Temporal omics analysis in Syrian hamsters unravel cellular effector responses to moderate COVID-19


  • G. Nouailles
  • E. Wyler
  • P. Pennitz
  • D. Postmus
  • D. Vladimirova
  • J. Kazmierski
  • F. Pott
  • K. Dietert
  • M. Muelleder
  • V. Farztdinov
  • B. Obermayer
  • S.M. Wienhold
  • S. Andreotti
  • T. Hoefler
  • B. Sawitzki
  • C. Drosten
  • L.E. Sander
  • N. Suttorp
  • M. Ralser
  • D. Beule
  • A.D. Gruber
  • C. Goffinet
  • M. Landthaler
  • J. Trimpert
  • M. Witzenrath


  • Nature Communications


  • Nat Commun 12 (1): 4869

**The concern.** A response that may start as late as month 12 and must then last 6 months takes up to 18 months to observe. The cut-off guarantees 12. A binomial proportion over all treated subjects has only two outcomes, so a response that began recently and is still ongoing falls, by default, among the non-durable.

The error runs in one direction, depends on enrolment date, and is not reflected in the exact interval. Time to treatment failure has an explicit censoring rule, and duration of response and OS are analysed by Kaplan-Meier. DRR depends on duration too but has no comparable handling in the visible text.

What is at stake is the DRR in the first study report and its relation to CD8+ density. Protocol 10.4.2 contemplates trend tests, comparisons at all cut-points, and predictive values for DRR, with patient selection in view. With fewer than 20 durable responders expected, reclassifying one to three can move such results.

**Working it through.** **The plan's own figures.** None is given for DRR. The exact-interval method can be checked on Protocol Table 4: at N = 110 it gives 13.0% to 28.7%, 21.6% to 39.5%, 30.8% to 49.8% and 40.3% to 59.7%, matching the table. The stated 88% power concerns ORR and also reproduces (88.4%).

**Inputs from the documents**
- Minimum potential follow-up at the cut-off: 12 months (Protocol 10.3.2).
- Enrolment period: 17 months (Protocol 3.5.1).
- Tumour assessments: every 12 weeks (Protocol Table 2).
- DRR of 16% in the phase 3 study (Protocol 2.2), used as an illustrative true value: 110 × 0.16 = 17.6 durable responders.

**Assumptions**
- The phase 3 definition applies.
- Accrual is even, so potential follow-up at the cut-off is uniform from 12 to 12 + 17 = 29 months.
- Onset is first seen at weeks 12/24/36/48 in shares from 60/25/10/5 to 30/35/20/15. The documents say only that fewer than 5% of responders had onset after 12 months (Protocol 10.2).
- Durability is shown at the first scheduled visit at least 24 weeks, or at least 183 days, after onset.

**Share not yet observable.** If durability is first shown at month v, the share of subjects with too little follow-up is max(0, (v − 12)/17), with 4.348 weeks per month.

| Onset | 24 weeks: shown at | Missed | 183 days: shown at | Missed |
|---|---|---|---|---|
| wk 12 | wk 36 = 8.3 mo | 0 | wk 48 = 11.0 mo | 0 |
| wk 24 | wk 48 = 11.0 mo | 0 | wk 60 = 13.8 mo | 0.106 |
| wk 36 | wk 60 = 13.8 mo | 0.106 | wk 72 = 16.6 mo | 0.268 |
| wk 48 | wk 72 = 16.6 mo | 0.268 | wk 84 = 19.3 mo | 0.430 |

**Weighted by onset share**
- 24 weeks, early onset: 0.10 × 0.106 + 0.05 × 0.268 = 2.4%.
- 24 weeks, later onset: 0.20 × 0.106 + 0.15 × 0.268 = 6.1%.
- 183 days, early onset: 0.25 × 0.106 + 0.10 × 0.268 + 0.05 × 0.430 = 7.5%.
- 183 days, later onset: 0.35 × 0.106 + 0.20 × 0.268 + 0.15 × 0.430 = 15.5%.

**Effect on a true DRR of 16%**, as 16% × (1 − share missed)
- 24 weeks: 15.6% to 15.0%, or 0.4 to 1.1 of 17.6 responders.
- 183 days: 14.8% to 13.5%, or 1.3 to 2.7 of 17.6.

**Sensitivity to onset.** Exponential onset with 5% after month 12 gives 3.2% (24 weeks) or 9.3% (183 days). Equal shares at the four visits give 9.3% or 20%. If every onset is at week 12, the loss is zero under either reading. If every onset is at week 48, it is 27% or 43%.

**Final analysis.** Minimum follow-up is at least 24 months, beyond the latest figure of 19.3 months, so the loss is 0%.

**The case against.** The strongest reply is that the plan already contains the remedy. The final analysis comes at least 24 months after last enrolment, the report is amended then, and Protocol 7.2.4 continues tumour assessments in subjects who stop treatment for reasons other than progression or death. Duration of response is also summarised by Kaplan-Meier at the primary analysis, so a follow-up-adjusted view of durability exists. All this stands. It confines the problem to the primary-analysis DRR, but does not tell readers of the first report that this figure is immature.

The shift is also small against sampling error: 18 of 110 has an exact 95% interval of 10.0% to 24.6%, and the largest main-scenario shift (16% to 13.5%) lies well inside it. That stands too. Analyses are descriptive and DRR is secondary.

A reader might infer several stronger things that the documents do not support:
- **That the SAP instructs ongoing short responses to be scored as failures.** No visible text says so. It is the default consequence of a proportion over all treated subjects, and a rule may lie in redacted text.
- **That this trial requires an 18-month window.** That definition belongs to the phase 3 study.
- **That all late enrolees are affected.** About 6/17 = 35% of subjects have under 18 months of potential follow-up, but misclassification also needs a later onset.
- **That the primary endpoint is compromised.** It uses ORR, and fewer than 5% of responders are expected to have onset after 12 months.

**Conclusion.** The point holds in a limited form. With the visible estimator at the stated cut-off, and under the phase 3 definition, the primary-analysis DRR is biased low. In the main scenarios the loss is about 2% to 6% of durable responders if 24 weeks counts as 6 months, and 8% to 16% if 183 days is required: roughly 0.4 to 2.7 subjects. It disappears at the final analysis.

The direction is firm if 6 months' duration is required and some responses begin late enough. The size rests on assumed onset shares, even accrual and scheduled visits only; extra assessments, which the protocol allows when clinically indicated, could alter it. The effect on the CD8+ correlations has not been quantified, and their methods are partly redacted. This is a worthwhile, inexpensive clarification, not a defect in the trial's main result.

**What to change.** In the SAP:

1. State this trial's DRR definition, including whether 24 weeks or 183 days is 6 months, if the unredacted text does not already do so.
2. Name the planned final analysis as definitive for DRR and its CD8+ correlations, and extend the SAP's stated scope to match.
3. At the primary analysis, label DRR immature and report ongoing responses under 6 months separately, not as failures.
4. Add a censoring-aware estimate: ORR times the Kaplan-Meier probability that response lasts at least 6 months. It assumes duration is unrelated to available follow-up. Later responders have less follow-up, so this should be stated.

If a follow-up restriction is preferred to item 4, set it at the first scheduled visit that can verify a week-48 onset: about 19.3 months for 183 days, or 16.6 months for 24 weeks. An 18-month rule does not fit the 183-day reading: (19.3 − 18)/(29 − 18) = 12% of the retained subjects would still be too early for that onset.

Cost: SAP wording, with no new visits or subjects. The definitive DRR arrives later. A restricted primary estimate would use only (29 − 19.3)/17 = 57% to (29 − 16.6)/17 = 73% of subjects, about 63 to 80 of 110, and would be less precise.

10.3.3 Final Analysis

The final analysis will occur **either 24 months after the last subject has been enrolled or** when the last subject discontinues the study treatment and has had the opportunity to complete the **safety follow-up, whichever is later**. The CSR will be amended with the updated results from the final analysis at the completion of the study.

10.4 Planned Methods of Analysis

• In COVID-19, immune responses are key in determining disease severity. However, cellular mechanisms at the onset of inflammatory lung injury in SARS-CoV-2 infection, particularly involving endothelial cells, remain ill-defined. Using Syrian hamsters as a model for moderate COVID-19, we conduct a detailed longitudinal analysis of systemic and pulmonary cellular responses, and corroborate it with datasets from COVID-19 patients. Monocyte-derived macrophages in lungs exert the earliest and strongest transcriptional response to infection, including induction of pro-inflammatory genes, while epithelial cells show weak alterations. Without evidence for productive infection, endothelial cells react, depending on cell subtypes, by strong and early expression of anti-viral, pro-inflammatory, and T cell recruiting genes. Recruitment of cytotoxic T cells as well as emergence of IgM antibodies precede viral clearance at day 5 post infection. Investigating SARS-CoV-2 infected Syrian hamsters thus identifies cell type-specific effector functions, providing detailed insights into pathomechanisms of COVID-19 and informing therapeutic strategies.